As with most safaris, laundry was included which allows you to limit the amount of clothes that you need to bring, especially good as the luggage allowance on internal flights is very small (15kg including hand baggage). Laundry was usually taken in the morning and brought back at night but only bring items that are easily washable: dry cleaning in not on the menu.

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Dining

Meals were served on a long, communal dining table in the mess tent. I’m not a big fan of dining with strangers as it can often be an uncomfortable experience, but I have to say that this experience was a pleasure; both guests and senior staff of the camp ate lunch and dinner together and meals were varied both in cuisine and conversation.  Dining requirements were handled very well; I’m a pescan and this was catered for with a wide choice of fish, vegetables and vegetarian-style dishes. Conversations over meals varied from game drives, to conservation efforts, to Kenyan politics and more personal topics. I also dined once with some conservationists, one for lions and one for a type of Eagle, who were passing through the area checking on their projects.

The food was plentiful. Breakfast generally was served out on safari, lavish picnics with Maasai table cloths and director-style chairs, a chance to sit back and take in the stunning vistas of the Mara. Lunch was buffet-style back in the mess tent, with salads and vegetables from the camp gardens along with frittatas, bbq-style meats and cold cuts, followed by refreshing desserts of sorbet and fruits.  Dinner was three full courses with freshly baked cashew bread, soup, mains and dessert. There was a menu on the table, but food at dinner was generally down to the chef, although I’m sure if you were a bit more fussy, you could request different food if you gave enough notice.

The ambiance of the tent changed at each serving, from colonial exploration during the day, to softly lit, 1920s country club in the evenings, with hurricane lamps, candles and crystal chandeliers lighting the table, forming soft shadows throughout the surrounds.

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Other restaurant options

There was only one dining area, however, if you wanted to have a more romantic meal, you could have it served in your tent. There are no other dining options in the vicinity, being in the middle of the bush.

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Spa and wellness

Cottar’s has a spa tent which has two beds should you wish to have a couples treatment. The menu is limited, but provides anything that you would need in the bush, with invigorating and deep tissue massages, to relaxing ones to aid travel-weary bodies. Another experience would be one of the safari bath or shower experiences, set up in the savannah; something to try for a look back at how ‘it used to be done’.

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Pool and beach

The property has recently added a lovely swimming pool, set in a quiet section of the camp where the infinity-edge pool overlooks the savannah. Here, beautiful daybeds and sun loungers with their own sun canopies for shade are provided, perfect for relaxing with a tall drink under the Kenyan sky. Alongside is a relaxation tent where lunches are served. There is also a pool at the Cottar’s Bush Villa, again infinity-edged and overlooking incredible views from its position on the hills above the main camp.

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Kids/teens facilities

In general, safaris often exclude kids due to the perceived risk for their safety and the enjoyment of others (i.e. noisy youngsters). However, kids are very welcome here, from any age, and they have designed the family tents accordingly so they can start young on the path to conservation of our planet and animal protection. Family tents are situated on the other side of the camp to the couples and honeymoon tents and have a large garden outside for kids to blow off steam. Early dinners and children’s menus are provided and served in the tent. Very young children can be taken care of by nannies and babysitters and older kids have special activities organised for them, like the Maasai Warrior School programme which offers an insight into life as a Maasai.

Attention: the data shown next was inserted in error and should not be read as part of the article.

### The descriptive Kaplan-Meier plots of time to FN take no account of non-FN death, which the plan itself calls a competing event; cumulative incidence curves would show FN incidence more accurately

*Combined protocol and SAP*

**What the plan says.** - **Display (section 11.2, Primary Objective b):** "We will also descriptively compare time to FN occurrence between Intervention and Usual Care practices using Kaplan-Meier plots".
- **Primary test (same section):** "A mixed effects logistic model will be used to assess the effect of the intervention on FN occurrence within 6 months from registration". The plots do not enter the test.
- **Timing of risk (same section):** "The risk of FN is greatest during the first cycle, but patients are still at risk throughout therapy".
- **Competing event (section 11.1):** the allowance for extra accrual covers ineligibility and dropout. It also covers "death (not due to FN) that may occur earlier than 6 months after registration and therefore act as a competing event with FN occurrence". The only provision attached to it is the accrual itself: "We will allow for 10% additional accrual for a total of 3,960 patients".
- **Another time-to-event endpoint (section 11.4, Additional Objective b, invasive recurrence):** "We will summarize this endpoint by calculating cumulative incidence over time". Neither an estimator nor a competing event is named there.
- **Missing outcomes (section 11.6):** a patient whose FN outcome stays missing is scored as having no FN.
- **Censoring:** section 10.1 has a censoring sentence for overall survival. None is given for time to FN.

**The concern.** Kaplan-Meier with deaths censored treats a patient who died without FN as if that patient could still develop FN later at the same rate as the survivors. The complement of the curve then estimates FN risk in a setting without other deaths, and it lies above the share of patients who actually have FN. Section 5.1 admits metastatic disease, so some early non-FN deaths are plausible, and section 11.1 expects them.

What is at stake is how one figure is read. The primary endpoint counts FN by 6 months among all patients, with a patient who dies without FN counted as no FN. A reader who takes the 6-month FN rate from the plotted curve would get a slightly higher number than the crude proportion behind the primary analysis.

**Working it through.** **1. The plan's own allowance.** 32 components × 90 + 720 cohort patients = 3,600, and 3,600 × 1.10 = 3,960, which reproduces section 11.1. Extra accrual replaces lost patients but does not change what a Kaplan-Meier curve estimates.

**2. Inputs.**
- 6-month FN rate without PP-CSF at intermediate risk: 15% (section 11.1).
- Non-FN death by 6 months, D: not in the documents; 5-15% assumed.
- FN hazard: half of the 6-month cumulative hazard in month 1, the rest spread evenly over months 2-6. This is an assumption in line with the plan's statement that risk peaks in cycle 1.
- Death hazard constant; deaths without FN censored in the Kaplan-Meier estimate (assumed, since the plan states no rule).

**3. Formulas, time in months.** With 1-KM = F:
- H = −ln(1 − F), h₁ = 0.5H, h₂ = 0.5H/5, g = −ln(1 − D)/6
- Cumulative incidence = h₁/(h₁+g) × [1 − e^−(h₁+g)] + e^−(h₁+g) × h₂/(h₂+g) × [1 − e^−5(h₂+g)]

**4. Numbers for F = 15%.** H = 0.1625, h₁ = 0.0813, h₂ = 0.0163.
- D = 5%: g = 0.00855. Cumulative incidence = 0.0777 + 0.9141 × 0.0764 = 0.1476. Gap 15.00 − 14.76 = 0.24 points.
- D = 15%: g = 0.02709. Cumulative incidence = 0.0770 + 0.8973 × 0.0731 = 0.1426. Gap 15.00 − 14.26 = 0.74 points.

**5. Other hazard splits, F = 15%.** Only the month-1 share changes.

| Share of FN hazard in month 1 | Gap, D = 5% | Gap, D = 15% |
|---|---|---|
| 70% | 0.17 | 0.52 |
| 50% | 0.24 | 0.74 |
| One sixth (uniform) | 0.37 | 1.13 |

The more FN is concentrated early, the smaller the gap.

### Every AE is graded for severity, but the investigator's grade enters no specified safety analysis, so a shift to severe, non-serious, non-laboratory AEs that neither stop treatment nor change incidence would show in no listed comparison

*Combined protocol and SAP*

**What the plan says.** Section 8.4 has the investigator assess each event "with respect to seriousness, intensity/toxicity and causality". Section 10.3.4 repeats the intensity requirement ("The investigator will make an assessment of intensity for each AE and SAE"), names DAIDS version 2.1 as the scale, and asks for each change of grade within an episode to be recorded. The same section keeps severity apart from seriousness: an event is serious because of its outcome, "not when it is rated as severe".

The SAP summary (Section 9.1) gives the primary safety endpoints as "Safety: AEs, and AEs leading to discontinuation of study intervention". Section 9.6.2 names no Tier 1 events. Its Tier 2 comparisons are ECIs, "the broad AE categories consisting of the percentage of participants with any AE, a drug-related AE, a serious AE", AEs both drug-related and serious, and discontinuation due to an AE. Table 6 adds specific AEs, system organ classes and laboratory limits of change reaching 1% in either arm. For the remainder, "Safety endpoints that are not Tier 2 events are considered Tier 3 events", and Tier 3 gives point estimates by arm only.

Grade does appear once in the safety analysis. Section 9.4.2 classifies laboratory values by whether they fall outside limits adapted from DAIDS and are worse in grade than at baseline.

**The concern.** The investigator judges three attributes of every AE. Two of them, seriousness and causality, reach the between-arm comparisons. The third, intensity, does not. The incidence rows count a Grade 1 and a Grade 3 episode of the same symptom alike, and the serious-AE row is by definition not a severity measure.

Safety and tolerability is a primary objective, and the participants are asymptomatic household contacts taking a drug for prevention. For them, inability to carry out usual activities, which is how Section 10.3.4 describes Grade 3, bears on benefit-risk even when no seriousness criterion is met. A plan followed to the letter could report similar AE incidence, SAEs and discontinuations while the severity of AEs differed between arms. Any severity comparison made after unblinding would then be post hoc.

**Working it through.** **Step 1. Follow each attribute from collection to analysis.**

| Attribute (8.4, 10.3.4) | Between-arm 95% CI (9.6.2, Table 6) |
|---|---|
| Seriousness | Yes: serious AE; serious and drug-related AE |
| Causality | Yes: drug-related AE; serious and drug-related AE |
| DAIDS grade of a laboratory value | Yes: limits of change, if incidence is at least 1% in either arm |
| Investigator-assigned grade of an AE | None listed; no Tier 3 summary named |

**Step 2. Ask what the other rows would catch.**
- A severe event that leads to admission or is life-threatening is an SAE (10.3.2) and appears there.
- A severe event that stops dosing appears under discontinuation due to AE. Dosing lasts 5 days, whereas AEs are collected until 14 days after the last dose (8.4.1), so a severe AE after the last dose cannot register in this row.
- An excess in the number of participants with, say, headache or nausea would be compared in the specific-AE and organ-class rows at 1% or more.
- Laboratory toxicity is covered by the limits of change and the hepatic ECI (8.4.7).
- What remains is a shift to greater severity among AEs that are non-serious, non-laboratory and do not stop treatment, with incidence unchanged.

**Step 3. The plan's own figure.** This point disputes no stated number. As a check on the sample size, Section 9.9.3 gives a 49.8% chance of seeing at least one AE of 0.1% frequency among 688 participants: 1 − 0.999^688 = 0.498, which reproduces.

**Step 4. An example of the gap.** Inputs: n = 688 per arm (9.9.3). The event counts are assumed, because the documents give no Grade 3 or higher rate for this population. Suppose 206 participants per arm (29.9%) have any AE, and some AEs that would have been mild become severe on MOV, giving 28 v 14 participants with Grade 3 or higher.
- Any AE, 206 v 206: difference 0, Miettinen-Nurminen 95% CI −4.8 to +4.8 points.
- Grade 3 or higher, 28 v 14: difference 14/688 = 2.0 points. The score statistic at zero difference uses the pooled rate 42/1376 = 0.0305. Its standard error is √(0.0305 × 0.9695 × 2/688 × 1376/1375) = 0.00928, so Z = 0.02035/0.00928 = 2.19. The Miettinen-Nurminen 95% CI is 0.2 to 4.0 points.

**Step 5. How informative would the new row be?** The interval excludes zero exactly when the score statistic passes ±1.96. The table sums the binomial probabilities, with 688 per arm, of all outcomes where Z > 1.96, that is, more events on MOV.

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Staff and service

The service is excellent at Cottar’s, very personable, friendly and intimate without being overly done. The staff on the whole, are chatty and have a great sense of humour and make you feel welcome. The Maasai guides that I met were very knowledgable about their land and the wildlife. All are Silver Standard guides, but if you want to have a truly unforgettable experience, then pay extra and have Calvin Cottar guide you personally. Guiding since the age of 15 and gold level KPSGA certified, he has been voted, many times over, as the Best Guide in Africa.

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Guest profile

The camp is small, but during my stay, other guests were from England, Canada and the USA, plus a couple from Asia who arrived as I was leaving. Age varied, but most from their 30s to active 70s. Obviously, all animal lovers from our conversations, most were looking for an authentic, unique experience as opposed to the large, pristine lodge-style affairs that you find within the Mara Park.

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Departure experience

My flight was in the late morning from Keekorok which is the further airstrip from the hotel, so we left about three hours prior to takeoff so that we could search for some hippos along the way. I had breakfast before I left and then said my farewells to the team. Check-out is a casual affair, my bags were brought down and put in the vehicle and it felt like I was saying goodbye to friends.

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General information

  • icon-briefcase
    How to get there

    40 minute flight from Nairobi International Airport, and 10 minute drive

  • icon-bed
    Accommodation

    10 tents and 1 Private House with 5 rooms

Amenities

  • Wi-Fi

    Wi-Fi

  • Swimming pool

    Swimming pool

  • Spa

    Spa

  • Restaurant

    Restaurant